The government will pay businesses a £1,000 bonus for every staff member that is kept on for three months when the furlough scheme ends in October. To qualify, the employee must be paid at least £520 on average, in each month from November to the end of January.
New schemes were announced to boost employment and training opportunities for 16 – 24 year olds. This includes a ‘Kick Start’ scheme to assist those at risk of long term unemployment by funding six-month work placements to those on universal credit. Further support will be provided to young people in England: funding of £1,000 for each new work experience place; for apprenticeships – funding of £2,000 for each new apprentice aged under 25, and £1,500 for each new apprentice aged 25 and over, from 1st August 2020 to 31st January 2021. The apprenticeship payments will be in addition to the existing £1,000 funding that is provided for young apprentices.
There was also a scheme announced that will be launched in August to give 50% off to people dining out. The scheme will mean 50% off meals eaten at any registered business between Monday to Wednesday in August, up to a maximum discount of £10 per head (including children).
UK Chancellor of the Exchequer Rishi Sunak pledged an additional GBP 30 billion to support employment, on top of the GBP 133 billion in coronavirus measures he has already unveiled. The money includes over GBP 5 billion in accelerated infrastructure spending, about GBP 9 billion for employers to retain workers through the end of January, funds for home insulation, and help for homebuyers and for hospitality firms.
The UK base rate is cut to an all-time low of 0.1% and the Bank has also announced an emergency £200bn of bond buying.
The Bank of England has announced an emergency unscheduled 0.5% cut in
the bank rate.
The interest rate cut is part of a series of a comprehensive and timely package of measures to help UK businesses and households bridge across the economic disruption that is likely to be associated with Covid-19.
UK house prices fell by 0.1 per cent last month taking growth over the year to only 0.9 per cent, according to the latest monthly survey of the property market by Halifax. The slowdown means that prices rose at their slowest annualised rate this year and the cost of an average house this month stands at £232,249, the Halifax said.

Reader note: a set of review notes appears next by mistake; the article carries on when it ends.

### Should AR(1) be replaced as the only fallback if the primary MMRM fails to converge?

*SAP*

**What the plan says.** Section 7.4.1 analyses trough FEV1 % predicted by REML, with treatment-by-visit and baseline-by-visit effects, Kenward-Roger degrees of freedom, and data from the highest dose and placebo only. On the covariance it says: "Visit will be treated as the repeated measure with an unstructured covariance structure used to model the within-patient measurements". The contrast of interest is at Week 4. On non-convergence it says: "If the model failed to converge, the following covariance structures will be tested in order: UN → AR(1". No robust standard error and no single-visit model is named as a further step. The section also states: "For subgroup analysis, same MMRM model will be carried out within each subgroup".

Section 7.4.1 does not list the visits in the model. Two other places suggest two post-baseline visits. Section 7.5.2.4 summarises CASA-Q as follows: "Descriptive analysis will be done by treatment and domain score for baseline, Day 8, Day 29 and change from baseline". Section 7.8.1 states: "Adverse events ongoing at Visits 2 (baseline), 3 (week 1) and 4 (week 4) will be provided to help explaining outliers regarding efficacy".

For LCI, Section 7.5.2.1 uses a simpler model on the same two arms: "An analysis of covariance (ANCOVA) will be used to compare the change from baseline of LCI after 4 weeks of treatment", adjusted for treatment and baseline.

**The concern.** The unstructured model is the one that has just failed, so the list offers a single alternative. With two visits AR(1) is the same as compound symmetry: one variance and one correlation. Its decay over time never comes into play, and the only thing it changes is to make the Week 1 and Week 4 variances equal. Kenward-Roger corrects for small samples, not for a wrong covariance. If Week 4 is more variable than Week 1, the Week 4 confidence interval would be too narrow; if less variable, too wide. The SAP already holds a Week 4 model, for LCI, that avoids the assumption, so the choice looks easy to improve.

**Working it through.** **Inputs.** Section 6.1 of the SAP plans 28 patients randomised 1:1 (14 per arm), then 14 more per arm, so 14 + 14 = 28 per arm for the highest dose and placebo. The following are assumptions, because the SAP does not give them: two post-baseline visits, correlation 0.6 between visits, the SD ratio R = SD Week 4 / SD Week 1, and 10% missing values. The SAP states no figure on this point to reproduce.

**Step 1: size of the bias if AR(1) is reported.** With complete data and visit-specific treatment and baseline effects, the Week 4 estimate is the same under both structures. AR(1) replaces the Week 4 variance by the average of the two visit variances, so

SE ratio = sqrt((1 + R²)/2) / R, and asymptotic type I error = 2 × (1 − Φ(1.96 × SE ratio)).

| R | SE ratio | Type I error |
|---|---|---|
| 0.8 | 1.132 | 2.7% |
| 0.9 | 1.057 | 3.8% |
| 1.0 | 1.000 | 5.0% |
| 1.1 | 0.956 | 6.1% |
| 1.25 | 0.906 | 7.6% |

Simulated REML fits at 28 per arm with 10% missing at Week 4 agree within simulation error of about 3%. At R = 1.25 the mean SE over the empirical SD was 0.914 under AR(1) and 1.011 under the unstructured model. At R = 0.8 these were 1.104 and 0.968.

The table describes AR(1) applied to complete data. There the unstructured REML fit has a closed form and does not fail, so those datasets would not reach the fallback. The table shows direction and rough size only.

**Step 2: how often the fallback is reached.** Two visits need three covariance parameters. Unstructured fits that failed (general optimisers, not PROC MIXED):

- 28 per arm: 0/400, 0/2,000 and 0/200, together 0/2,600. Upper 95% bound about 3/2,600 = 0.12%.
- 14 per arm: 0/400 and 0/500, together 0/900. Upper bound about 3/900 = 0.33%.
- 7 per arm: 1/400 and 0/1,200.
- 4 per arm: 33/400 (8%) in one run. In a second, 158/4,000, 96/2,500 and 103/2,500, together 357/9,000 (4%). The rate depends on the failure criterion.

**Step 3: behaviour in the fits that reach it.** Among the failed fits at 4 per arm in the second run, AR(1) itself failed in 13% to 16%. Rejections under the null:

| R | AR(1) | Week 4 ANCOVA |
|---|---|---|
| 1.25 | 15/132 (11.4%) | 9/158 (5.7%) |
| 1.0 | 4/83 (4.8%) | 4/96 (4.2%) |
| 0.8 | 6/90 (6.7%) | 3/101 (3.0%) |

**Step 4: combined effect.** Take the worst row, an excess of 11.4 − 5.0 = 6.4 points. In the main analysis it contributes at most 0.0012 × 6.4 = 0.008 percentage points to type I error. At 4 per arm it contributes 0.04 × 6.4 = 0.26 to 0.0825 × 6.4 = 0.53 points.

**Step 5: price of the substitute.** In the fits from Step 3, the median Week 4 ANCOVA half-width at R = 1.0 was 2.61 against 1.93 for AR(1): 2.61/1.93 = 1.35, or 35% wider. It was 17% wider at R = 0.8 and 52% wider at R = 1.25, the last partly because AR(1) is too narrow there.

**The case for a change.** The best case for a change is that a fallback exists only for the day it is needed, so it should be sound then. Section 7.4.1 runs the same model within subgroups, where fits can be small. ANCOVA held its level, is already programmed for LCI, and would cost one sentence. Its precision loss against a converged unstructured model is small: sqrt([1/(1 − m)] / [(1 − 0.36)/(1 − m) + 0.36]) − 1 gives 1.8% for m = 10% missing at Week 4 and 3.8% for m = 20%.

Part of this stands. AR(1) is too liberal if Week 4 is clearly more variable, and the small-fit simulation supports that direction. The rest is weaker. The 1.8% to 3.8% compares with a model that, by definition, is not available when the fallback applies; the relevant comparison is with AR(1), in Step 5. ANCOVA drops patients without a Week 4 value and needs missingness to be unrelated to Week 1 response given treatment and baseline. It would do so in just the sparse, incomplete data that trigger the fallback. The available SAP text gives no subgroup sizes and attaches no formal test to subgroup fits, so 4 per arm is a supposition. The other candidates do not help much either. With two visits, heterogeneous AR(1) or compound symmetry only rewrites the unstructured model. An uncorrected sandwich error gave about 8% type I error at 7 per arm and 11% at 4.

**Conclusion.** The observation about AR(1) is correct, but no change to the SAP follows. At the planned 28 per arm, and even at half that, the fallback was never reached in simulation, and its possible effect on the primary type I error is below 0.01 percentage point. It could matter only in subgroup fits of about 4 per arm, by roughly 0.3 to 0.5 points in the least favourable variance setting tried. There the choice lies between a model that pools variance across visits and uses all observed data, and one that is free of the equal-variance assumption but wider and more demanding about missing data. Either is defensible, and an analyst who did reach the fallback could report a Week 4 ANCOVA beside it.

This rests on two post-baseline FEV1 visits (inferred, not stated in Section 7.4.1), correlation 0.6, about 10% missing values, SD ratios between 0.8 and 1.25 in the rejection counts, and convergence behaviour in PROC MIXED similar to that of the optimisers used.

Tesco has pulled out of the mortgage market amid a price war among lenders that has pushed down rates for borrowers and piled pressure on smaller providers. The 23,000 mortgage customers of the supermarket’s banking business will not see any immediate change to existing arrangements.
Yorkshire Building Society has become the latest big name to launch an interest-only mortgage. If you have a reasonable deposit saved up please give us a call.
Interest-only mortgages were once common but virtually disappeared after the financial crisis, amid fears that many borrowers were not setting aside enough money to repay their debt. Borrowers do not repay any capital during the course of the loan, so when their mortgage term ends they need to pay back their equity.
Under new lending criteria, borrowers have to show lenders that they have a repayment strategy in place.
There were twice as many interest-only products on the market earlier this month as there were six years ago, according to Moneyfacts.
Annual house price growth has slumped to 1.7 per cent in January 2019 – the lowest rate since 2013. The latest House Price Index from the Office for National Statistics showed the average UK house price was £228,000 in January 2019, an increase of 1.7 per cent over the year, but down from the 2.2 per cent annual growth in December 2018.